Chasing chickens on Fat Tuesday is a Mardi Gras tradition in Louisiana Cajun country

Chasing chickens is a highlight of Fat Tuesday Mardi Gras festivities in small-town Iowa, LA. (Photo credit: LakeCharles/Southwest Louisiana Convention & Visitors Bureau)

Chasing chickens on Fat Tuesday is a highlight of Mardi Gras festivities in small-town Iowa, LA. (Photo credit: Lake Charles/Southwest Louisiana Convention & Visitors Bureau)

While Metro Detroiters spend Fat Tuesday stuffing themselves with paczki — fat Polish donuts stuffed with jelly, creme or custard and calories — residents of Lake Charles, Louisiana, practice some interesting Mardi Gras customs of their own.

Unlike the often bawdy revelers in better-known New Orleans on the other side of the state, Lake Charles residents stage family-style parades and other child-friendly celebrations complete with pretty costumes and countless rounds of bead-tossing.

And out in the countryside, in small-town Iowa — pronounced I-oh-WAY — the community turns out to cheer and chase chickens, a time-honored, Cajun country Mardi Gras tradition.

Now in its 38th year (and with roots dating back centuries), the Iowa Chicken Run rolls out from the Knights of Columbus Hall on Fat Tuesday morning and winds through the village. When the parade captain blows his whistle at participating homes, it’s a signal for crews to exit their floats and dance to Zydeco music played with an accordion and old-time washboard.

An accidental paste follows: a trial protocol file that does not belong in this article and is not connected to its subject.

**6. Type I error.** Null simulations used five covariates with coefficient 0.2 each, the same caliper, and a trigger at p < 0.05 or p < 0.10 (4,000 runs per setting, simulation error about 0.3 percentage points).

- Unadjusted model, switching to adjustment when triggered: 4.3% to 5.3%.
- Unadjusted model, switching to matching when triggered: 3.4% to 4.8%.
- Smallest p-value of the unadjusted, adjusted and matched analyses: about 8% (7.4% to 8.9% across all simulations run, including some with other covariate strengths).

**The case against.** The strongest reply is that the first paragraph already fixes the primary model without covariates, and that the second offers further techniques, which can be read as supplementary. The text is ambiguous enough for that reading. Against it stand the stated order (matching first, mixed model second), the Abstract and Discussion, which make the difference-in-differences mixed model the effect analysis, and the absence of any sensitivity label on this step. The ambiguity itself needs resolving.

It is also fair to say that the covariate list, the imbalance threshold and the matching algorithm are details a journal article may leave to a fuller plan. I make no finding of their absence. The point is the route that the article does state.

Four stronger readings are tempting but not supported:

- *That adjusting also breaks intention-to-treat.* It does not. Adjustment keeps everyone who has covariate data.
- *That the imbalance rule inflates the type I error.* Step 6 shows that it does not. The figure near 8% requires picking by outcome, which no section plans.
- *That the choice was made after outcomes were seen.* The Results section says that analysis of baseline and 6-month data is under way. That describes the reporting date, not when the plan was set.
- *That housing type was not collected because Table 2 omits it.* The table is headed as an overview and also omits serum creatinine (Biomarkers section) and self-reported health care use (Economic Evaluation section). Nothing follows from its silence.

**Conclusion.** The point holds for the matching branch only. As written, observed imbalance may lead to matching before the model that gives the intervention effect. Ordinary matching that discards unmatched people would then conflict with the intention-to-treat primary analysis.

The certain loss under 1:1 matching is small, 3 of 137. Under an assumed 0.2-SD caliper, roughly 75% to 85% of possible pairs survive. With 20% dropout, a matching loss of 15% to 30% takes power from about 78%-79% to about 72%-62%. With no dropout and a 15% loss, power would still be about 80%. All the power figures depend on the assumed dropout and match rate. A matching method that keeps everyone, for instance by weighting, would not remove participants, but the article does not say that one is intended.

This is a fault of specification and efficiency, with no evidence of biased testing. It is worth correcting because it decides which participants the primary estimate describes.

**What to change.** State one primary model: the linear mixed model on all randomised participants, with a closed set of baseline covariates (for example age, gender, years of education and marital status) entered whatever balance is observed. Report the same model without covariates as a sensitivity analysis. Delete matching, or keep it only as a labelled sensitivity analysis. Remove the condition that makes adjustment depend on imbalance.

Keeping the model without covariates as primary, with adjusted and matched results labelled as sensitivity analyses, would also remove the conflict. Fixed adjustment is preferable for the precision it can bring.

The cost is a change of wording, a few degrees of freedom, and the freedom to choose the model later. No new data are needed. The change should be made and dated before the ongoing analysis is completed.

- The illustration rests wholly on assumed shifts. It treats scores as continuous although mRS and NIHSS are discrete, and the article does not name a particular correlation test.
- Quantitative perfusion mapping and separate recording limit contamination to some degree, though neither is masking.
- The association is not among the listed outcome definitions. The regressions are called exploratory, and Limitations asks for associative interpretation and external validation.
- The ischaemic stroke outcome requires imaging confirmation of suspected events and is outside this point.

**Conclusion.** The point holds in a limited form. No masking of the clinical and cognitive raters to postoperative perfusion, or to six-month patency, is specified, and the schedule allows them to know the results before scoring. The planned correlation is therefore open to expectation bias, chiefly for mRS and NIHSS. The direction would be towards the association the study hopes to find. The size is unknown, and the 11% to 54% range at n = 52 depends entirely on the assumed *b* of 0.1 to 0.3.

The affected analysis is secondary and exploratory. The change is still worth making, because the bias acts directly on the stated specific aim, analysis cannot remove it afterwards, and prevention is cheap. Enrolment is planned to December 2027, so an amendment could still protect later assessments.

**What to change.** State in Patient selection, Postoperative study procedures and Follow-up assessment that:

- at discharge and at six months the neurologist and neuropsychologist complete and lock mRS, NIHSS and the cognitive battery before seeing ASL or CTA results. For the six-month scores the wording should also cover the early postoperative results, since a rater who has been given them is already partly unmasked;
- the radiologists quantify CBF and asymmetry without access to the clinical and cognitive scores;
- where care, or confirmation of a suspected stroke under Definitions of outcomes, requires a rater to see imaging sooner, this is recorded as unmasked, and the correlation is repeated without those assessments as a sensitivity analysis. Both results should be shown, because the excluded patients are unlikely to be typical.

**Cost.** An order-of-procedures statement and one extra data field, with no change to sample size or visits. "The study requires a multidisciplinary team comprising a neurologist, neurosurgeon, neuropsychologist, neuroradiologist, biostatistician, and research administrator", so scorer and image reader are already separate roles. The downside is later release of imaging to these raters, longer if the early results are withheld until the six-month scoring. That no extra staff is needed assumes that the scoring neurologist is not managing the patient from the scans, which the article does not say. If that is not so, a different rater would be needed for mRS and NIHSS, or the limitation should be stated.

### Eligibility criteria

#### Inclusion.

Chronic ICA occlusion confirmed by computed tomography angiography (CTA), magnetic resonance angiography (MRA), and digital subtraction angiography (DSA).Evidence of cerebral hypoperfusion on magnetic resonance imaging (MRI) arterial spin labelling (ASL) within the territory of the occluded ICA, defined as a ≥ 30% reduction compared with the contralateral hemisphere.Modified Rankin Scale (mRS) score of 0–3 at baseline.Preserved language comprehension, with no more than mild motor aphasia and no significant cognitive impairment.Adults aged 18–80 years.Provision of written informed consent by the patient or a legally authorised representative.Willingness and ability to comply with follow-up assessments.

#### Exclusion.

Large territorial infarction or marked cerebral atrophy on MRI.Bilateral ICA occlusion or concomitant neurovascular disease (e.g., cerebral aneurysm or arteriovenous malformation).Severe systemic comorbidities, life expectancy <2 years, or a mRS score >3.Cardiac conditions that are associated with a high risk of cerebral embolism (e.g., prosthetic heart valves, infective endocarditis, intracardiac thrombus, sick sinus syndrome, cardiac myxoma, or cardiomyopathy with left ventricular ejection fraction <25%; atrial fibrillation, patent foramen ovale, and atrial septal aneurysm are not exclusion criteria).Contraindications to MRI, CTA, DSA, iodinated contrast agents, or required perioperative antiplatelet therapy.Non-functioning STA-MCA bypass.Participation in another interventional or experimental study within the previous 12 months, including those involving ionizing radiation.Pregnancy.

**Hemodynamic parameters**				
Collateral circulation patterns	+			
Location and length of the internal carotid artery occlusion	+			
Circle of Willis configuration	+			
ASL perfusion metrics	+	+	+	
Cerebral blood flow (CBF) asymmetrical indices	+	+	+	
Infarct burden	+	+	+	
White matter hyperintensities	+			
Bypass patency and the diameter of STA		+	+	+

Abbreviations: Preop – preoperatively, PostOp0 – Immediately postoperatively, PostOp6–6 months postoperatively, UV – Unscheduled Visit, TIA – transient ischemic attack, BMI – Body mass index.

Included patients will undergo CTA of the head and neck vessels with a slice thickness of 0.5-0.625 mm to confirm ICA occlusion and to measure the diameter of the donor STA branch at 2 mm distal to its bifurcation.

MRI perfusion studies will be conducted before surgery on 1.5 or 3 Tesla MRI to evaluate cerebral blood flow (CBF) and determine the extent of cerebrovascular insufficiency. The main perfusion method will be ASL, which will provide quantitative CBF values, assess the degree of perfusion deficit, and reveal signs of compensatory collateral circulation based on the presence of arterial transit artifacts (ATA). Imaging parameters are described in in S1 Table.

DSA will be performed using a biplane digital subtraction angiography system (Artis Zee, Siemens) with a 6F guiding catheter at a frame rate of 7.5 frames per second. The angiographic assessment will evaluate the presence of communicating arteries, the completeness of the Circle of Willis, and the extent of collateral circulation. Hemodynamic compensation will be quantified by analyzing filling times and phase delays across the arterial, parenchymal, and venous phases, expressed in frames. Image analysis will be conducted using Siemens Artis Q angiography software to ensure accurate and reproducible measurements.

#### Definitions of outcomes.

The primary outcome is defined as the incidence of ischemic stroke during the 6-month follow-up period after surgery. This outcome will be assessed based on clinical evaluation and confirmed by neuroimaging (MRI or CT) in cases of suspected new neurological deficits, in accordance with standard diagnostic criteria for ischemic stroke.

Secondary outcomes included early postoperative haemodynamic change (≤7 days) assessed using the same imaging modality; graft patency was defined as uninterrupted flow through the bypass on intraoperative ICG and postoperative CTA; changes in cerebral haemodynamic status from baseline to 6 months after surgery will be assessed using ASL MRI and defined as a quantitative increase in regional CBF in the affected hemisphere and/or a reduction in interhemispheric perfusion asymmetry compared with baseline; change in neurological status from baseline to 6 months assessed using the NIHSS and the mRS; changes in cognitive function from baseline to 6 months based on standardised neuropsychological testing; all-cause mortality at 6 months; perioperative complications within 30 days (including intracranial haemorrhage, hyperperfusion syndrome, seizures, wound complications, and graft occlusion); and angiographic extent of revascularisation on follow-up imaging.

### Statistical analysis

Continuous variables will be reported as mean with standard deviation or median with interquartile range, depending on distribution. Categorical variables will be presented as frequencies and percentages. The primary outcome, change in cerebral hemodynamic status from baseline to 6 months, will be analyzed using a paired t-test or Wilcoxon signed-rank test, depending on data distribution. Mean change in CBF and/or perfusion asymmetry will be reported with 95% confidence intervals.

If the families approve of the elaborate dancing, they donate vegetables, spices and other ingredients to be used in the community gumbo pot. Then — here it comes! — a chicken is thrown in the air, sometimes multiple chickens. That’s when squealing children are turned loose to chase down the pre-Lenten poultry.

After several stops and raucous chicken chases, the parade returns to the K of C hall where the ingredients are thrown into the giant gumbo pot. Soon, everyone digs into the town’s traditional Mardi Gras meal, then lets loose afterward at a rollicking Zydeco dance.

That’s the part Detroiters, drowsy from popping paczki, might consider importing. It would be a great way to shake off all those pesky poonch-key calories.

If chasing chickens and celebrating a family-friendly Mardi Gras sounds like fun, start planning now for next year at

Susan R. Pollack
Globetrotting journalist and former Detroit News staff writer Susan R. Pollack has covered travel since 1985, visiting scores of countries on five continents, 49 states, six Canadian provinces and hundreds of cities, islands and outposts along the way. From Alaska, the Galapagos and New Zealand to South Africa, Thailand and Wales, she has suffered the occasional lost luggage, jetlag and Montezuma’s revenge but still delights in sharing travel adventures with readers. In addition to The Detroit News, her award-winning stories and photos have appeared in major newspapers including the Dallas News, Toronto Star, Pittsburgh Post-Gazette and Chicago Sun Times; and magazines including Delta Sky, Midwest Living, Long Weekends, Experience Michigan, Jetsetter, Home & Away, Lakeland Boating, Hour Detroit, Prevue Meetings and Group Tour. She has contributed to several books including "Rand McNally 2008 Ultimate NASCAR Road Trip Guide." She also writes for websites including, and